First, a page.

E-Mail Could Replace Some Patient Visits


ORLANDO, FLA. — Don't take this personally, but … "Patients really don't want to see you," John Bachman, M.D., said at the annual meeting of the American Academy of Family Physicians.

That's one reason why e-mail communication between physicians and patients can be successfully incorporated into a medical practice, he said.

The standard process for an office visit is expensive, inefficient, and inconvenient, but e-mail can change all that, said Dr. Bachman, professor of primary care at the Mayo Clinic, Rochester, Minn.

In a recent survey, 50% of patients said they would like to communicate with their doctor online, and half said they would make the availability of e-mail communication a factor in choosing a doctor. About 25% of doctors said they had communicated with patients via e-mail, and about two-thirds said they would use e-mail if they were paid for the service.

E-mail provides an opportunity to improve patient satisfaction—and it is reimbursable in some instances. Furthermore, most patients are willing to pay out of pocket for the convenience, Dr. Bachman said. At one major practice, about 16,000 patients pay $60 per year for electronic access to their physician via MyChart (Epic Systems Corp.). More than 90% of the 150 physicians in the practice say they are satisfied with the system, he added.

Additionally, major insurers such as Aetna, BlueCross BlueShield, and UnitedHealthcare provide reimbursement or are testing reimbursement for e-mail communications by doctors. Reimbursement is generally in the $20-$25 range, and in some cases patients have a $5 copay for the service, he said, adding that the ICD-9 code for e-mail consultations is 0074T.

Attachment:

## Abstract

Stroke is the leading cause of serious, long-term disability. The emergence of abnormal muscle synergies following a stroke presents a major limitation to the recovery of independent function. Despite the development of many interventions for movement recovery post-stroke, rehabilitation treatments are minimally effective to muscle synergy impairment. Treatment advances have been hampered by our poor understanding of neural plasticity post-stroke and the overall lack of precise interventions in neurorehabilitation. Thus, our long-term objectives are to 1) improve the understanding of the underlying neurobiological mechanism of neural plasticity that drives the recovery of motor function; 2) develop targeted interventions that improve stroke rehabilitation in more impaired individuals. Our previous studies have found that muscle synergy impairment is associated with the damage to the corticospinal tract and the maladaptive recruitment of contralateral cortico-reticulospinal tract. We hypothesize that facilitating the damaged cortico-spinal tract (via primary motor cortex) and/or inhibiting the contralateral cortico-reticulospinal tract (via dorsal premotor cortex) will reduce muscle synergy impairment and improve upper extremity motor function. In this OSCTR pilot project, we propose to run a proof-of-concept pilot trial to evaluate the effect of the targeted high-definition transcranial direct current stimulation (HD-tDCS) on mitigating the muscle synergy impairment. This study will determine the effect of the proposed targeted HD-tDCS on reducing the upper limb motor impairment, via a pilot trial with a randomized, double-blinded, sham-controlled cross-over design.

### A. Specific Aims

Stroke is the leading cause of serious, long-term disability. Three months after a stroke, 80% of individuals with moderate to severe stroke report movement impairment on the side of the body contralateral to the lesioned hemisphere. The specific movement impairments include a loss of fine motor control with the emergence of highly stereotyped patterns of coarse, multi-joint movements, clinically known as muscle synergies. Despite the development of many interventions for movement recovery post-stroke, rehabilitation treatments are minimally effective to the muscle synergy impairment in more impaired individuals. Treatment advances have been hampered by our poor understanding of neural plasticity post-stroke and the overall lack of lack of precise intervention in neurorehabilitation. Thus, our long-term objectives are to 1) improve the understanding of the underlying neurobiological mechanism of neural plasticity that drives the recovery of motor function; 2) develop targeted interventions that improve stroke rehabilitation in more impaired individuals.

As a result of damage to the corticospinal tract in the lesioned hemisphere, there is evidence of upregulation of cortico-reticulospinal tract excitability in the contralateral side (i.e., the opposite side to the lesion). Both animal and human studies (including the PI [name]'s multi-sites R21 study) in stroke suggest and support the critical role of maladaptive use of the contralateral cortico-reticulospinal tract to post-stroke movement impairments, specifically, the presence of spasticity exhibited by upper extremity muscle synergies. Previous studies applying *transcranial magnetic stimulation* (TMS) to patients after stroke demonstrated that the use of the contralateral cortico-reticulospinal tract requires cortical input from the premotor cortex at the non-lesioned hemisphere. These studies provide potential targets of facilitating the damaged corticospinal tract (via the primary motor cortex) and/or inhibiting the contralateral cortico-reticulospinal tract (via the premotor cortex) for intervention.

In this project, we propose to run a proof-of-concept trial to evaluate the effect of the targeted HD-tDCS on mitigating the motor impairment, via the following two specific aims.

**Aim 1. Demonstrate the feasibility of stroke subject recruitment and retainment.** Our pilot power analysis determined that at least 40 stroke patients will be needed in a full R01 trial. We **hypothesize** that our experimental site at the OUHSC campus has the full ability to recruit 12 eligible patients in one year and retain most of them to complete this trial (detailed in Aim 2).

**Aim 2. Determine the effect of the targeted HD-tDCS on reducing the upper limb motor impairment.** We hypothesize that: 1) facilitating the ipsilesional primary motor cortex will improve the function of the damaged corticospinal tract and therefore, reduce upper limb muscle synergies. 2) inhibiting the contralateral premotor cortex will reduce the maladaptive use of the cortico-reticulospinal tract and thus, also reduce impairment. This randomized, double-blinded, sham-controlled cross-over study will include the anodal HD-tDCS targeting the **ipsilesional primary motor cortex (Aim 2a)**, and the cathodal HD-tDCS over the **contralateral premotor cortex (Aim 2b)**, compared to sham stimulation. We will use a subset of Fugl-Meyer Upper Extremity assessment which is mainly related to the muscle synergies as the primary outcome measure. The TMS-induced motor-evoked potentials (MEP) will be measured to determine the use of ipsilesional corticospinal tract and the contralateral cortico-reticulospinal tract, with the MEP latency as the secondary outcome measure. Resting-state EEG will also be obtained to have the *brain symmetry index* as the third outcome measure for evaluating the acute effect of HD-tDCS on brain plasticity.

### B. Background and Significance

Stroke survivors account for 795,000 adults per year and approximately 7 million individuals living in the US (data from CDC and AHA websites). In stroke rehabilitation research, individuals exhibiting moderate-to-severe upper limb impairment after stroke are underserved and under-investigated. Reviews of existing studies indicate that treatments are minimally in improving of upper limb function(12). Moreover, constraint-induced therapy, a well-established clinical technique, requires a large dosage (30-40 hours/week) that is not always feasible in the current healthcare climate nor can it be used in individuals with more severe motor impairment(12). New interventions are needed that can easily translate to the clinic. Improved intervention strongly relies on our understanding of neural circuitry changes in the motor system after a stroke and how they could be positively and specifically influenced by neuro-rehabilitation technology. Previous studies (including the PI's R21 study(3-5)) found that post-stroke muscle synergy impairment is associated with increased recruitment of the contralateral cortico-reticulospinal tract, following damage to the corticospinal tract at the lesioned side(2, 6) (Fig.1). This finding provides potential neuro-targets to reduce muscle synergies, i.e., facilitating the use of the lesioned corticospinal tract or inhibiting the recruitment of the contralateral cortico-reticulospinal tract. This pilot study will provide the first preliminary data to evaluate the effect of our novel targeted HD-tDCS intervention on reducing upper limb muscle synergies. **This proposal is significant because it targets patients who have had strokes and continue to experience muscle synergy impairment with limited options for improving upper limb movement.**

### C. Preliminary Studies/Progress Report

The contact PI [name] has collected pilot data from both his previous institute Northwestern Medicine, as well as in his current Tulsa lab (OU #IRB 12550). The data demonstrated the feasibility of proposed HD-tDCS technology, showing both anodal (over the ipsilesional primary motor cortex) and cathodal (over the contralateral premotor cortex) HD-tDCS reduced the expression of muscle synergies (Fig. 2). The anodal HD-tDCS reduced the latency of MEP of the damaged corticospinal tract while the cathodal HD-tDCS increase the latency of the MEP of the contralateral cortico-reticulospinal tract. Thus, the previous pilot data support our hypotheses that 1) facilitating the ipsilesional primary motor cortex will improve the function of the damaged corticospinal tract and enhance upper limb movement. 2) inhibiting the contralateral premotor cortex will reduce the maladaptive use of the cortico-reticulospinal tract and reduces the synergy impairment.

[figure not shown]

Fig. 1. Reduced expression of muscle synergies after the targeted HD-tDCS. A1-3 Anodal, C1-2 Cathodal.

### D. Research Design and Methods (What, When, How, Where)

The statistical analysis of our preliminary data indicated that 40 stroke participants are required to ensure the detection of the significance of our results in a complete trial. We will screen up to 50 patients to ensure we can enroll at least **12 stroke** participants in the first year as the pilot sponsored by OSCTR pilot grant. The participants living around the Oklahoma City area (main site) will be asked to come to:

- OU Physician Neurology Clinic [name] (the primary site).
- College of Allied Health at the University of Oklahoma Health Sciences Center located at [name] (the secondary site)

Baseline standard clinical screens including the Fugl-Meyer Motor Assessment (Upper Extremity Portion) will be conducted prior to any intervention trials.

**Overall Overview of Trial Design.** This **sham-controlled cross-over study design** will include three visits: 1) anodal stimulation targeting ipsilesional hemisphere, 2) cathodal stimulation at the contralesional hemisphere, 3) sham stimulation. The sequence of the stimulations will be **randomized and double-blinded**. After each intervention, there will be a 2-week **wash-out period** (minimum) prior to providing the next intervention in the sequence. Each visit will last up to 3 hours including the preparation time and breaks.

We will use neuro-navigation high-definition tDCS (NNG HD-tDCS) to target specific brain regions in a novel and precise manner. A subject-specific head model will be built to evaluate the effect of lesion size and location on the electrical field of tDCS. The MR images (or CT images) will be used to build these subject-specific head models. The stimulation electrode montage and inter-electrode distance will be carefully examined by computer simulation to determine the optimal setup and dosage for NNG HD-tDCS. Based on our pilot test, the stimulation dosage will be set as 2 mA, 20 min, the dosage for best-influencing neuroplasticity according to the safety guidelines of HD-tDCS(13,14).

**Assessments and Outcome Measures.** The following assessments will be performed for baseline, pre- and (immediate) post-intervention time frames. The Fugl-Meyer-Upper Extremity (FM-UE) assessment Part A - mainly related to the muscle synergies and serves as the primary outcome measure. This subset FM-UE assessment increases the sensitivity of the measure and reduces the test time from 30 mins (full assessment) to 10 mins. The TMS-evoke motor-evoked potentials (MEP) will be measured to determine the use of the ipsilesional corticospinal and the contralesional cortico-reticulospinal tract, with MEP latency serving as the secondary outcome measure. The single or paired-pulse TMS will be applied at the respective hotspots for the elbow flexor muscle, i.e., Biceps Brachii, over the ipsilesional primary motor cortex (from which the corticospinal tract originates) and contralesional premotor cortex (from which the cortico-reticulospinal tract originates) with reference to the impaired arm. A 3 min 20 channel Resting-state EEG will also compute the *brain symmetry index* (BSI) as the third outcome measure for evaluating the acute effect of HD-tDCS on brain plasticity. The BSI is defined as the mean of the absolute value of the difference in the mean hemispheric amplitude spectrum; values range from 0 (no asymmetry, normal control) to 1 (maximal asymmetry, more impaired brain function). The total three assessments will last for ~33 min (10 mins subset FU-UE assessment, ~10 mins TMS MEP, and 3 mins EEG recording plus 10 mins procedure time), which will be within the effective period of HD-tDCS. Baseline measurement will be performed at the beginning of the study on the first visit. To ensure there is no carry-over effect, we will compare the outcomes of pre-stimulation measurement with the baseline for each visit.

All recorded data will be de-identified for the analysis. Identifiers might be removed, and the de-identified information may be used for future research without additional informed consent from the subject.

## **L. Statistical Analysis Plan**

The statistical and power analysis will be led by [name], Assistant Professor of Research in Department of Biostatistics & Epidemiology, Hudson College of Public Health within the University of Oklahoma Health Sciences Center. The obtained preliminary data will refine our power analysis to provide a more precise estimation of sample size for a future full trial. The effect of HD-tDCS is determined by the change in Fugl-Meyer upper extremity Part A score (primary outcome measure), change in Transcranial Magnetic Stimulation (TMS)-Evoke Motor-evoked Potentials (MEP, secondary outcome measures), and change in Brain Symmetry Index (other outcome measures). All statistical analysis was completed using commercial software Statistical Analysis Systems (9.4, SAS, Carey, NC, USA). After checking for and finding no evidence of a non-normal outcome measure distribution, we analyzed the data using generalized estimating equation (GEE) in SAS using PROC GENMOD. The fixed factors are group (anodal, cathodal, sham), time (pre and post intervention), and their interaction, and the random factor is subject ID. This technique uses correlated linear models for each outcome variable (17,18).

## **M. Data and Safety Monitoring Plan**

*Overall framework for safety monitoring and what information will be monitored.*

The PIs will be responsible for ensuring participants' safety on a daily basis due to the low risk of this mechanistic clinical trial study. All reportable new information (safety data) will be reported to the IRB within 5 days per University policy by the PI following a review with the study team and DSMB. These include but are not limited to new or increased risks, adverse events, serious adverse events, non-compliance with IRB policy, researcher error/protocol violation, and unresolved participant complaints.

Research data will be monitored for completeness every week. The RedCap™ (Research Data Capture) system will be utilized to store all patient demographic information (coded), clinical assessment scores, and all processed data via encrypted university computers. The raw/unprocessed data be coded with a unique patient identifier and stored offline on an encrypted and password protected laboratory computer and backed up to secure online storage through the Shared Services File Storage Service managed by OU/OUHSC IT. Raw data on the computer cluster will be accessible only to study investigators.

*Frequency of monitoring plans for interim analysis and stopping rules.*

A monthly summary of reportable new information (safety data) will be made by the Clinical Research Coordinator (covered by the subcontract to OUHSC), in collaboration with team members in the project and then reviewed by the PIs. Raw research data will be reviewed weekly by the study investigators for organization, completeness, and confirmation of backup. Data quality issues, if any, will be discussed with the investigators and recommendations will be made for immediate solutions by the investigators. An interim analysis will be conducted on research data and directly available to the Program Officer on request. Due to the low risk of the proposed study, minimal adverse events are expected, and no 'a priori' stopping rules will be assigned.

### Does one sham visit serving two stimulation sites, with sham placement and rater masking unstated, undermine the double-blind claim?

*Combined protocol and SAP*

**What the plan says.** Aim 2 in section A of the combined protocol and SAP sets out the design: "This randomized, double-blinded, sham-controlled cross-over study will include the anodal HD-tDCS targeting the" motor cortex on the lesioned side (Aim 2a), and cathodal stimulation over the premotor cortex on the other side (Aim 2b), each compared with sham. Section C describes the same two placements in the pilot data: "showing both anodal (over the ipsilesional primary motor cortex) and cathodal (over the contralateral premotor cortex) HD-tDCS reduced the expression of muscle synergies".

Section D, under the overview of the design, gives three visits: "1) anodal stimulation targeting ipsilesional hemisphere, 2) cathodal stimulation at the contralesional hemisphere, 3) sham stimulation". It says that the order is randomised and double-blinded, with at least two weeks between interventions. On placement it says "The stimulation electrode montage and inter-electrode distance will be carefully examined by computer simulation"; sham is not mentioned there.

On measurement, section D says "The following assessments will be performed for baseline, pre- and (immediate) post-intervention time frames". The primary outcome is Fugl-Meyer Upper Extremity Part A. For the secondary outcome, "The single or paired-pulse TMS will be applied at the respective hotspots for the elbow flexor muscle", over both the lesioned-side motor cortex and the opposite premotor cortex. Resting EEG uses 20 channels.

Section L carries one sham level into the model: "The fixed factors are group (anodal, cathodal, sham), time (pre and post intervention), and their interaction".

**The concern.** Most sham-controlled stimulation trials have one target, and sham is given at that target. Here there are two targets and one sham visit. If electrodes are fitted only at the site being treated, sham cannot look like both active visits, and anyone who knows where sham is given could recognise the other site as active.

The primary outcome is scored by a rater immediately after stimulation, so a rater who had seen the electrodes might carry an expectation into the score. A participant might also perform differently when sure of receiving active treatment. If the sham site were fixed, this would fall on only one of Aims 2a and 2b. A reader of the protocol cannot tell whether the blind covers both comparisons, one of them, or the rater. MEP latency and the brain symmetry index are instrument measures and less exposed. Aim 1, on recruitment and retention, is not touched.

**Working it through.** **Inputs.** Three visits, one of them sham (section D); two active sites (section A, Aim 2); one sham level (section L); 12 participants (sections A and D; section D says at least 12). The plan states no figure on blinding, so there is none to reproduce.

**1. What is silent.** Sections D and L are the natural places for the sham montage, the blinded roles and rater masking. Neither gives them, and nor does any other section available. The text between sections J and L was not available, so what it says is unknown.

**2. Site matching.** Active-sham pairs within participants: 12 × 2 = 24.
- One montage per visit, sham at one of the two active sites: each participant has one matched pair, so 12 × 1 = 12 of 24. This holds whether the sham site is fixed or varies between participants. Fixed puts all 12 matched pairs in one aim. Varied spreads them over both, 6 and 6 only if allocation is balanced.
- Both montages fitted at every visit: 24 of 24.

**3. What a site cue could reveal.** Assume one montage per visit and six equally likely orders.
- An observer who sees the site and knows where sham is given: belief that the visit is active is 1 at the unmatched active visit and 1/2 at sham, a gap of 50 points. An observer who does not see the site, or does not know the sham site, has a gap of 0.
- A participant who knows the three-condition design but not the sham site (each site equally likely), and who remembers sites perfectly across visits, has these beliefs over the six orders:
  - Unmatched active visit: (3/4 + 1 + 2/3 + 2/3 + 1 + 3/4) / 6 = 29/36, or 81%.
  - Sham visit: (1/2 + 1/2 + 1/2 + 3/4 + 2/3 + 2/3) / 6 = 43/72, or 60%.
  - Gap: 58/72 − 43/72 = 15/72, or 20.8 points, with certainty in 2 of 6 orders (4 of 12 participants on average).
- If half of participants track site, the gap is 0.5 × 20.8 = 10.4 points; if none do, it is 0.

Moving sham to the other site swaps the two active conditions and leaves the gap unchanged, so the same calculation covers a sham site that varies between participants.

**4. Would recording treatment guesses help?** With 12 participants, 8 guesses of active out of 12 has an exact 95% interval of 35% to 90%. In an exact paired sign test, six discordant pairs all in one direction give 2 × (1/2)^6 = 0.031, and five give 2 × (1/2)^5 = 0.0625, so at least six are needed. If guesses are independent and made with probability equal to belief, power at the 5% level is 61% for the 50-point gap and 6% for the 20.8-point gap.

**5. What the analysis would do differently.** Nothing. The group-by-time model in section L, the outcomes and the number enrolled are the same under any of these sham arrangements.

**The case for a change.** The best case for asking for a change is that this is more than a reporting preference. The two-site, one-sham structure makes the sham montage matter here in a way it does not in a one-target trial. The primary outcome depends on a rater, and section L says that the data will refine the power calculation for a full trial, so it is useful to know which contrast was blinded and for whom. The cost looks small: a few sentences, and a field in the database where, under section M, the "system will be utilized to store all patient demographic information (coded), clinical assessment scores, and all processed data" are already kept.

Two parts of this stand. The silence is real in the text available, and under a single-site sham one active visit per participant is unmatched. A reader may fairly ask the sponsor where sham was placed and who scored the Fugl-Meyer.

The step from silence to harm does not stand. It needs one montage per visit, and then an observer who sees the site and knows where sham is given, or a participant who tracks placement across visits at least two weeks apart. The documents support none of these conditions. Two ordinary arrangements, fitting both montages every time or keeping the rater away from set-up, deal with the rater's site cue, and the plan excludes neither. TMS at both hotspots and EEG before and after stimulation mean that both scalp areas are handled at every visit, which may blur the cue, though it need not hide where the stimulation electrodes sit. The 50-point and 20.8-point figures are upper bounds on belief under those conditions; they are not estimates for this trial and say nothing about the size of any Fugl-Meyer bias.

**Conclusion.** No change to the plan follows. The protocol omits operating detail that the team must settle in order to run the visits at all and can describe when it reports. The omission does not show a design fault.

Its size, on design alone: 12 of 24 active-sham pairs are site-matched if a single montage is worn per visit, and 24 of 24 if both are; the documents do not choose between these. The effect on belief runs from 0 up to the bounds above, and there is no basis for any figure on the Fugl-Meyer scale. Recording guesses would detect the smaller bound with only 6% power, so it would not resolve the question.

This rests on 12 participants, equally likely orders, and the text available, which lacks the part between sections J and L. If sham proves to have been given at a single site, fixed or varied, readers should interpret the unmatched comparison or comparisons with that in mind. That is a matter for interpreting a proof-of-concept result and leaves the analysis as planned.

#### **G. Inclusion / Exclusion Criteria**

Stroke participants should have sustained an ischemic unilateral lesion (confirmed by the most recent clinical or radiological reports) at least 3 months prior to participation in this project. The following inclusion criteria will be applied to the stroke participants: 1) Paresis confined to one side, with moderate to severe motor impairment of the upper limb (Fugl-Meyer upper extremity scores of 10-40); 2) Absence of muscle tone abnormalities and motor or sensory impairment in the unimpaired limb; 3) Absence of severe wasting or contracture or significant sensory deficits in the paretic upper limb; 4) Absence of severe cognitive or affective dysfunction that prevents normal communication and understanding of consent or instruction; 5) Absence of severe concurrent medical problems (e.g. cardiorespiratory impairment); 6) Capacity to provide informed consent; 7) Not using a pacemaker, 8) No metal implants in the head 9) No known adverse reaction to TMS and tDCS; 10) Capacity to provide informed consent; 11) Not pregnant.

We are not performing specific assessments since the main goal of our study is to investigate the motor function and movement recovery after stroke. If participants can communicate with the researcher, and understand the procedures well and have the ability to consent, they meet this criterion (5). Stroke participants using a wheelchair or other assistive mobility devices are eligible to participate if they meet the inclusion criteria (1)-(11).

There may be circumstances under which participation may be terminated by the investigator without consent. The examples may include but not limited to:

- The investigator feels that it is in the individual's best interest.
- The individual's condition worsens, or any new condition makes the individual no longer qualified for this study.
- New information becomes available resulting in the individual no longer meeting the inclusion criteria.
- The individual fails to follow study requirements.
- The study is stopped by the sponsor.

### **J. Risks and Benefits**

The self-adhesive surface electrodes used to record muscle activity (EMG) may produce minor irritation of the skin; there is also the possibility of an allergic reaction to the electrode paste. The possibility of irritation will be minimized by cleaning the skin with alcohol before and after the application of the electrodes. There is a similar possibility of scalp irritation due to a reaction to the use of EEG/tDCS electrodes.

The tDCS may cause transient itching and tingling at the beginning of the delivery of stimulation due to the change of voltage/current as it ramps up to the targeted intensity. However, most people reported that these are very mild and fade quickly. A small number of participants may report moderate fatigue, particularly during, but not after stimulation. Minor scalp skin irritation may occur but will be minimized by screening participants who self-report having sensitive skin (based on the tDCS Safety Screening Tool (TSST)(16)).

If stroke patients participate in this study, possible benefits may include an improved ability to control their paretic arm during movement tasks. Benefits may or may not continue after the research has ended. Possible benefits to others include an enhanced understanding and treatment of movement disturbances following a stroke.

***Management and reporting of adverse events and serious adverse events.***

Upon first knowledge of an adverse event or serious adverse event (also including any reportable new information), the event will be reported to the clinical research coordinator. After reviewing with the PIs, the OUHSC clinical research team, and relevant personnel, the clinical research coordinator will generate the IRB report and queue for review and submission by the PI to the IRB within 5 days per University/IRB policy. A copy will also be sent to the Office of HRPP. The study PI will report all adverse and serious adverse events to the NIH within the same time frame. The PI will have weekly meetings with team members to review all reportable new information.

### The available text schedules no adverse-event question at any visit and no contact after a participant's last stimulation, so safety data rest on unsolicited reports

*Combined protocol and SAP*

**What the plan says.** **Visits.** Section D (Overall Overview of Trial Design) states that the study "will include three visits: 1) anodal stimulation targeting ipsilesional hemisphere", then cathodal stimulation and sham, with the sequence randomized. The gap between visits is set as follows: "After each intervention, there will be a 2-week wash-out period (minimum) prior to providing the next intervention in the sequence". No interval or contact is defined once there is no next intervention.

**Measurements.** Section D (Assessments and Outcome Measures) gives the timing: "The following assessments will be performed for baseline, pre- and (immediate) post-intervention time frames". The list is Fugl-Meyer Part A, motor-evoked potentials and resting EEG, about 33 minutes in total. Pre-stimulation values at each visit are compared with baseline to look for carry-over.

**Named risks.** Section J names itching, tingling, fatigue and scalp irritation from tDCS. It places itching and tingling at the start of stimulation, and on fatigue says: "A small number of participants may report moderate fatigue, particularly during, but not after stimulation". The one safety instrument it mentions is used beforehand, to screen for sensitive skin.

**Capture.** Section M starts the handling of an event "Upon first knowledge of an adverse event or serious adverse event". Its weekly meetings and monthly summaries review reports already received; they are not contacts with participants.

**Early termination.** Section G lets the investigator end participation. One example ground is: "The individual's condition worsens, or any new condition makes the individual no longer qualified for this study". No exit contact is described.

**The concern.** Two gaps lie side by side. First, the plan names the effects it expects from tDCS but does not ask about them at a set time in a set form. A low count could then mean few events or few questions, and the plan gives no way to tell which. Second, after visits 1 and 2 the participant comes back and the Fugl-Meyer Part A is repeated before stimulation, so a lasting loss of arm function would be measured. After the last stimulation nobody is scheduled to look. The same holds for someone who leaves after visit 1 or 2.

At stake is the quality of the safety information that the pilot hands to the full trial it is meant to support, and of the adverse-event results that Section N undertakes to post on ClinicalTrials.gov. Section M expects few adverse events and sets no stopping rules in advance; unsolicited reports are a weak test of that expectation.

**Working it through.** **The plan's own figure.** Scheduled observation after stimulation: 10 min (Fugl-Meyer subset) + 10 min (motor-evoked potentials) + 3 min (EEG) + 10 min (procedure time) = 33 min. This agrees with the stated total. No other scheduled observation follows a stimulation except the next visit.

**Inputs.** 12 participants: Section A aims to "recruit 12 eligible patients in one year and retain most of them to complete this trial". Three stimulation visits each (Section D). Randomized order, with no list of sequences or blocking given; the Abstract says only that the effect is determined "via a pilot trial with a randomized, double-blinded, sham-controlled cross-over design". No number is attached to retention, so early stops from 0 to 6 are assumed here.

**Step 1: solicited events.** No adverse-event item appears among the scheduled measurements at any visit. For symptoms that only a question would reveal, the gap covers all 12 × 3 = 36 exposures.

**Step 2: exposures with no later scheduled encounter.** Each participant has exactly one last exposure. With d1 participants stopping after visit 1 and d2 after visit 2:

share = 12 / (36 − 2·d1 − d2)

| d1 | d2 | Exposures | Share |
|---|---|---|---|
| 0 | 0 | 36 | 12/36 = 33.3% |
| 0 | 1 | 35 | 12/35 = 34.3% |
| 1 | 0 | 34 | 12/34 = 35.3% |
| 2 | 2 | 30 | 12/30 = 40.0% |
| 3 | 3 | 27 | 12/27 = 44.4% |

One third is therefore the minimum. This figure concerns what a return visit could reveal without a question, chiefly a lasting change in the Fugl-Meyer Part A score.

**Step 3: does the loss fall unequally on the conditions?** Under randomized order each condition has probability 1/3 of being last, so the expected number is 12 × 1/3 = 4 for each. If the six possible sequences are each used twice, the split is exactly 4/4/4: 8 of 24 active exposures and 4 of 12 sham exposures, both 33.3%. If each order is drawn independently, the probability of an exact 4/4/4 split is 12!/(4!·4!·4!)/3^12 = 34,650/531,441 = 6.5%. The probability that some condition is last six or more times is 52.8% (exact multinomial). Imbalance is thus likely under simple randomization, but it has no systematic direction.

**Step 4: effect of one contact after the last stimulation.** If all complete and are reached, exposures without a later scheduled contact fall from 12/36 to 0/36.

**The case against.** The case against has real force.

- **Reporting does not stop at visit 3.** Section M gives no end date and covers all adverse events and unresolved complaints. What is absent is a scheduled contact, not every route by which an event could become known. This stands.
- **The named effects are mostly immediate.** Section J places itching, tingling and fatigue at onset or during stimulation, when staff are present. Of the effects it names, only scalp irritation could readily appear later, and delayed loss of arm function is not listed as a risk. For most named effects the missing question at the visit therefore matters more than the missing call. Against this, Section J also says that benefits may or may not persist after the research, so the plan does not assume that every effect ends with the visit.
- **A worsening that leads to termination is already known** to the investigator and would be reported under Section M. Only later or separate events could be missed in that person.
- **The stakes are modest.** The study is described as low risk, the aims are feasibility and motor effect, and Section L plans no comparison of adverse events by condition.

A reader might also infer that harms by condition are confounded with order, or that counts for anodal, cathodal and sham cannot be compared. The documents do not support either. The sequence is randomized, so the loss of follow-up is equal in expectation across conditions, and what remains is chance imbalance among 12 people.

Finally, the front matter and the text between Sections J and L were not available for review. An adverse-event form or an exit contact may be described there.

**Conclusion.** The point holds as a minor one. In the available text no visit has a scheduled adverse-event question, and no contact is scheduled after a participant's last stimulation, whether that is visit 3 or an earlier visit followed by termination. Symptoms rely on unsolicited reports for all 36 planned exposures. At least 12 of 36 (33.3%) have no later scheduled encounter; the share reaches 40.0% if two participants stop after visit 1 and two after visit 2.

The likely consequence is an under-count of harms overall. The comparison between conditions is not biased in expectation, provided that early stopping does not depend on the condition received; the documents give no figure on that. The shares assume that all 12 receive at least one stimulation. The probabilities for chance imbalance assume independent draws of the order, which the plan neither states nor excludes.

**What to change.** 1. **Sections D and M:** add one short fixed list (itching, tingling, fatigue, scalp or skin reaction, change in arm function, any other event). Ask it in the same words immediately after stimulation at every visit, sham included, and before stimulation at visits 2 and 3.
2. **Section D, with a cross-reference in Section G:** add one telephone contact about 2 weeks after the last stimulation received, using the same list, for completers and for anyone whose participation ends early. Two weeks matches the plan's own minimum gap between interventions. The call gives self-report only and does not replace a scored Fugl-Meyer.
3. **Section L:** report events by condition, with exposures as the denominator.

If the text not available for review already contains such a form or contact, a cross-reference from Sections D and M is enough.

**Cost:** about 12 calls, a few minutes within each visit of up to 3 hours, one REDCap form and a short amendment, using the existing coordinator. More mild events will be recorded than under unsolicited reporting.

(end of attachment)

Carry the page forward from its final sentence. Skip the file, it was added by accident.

E-mail communication works best with established patients with whom you already have a good relationship; those who start practicing medicine via e-mail with patients they don't know could be setting themselves up for malpractice suits, he said.

It could be used prior to patient visits for history taking and for appointment reminders, or after a visit for reporting lab results. Immunization records could easily be supplied to patients enrolling in school.

The approach reduces phone calls and workload for staff. A physician could easily process 12 e-mails in an hour, Dr. Bachman said, noting that in his experience, 85% of e-mails can be handled by staff, and e-mail communication reduces follow-up office visits by 50%, and all visits by 20%.

Establishing effective physician-patient e-mail communications requires a secure server. A platform with a Web site that allows patients to provide medical information, download medical information, schedule visits, and pay bills is ideal.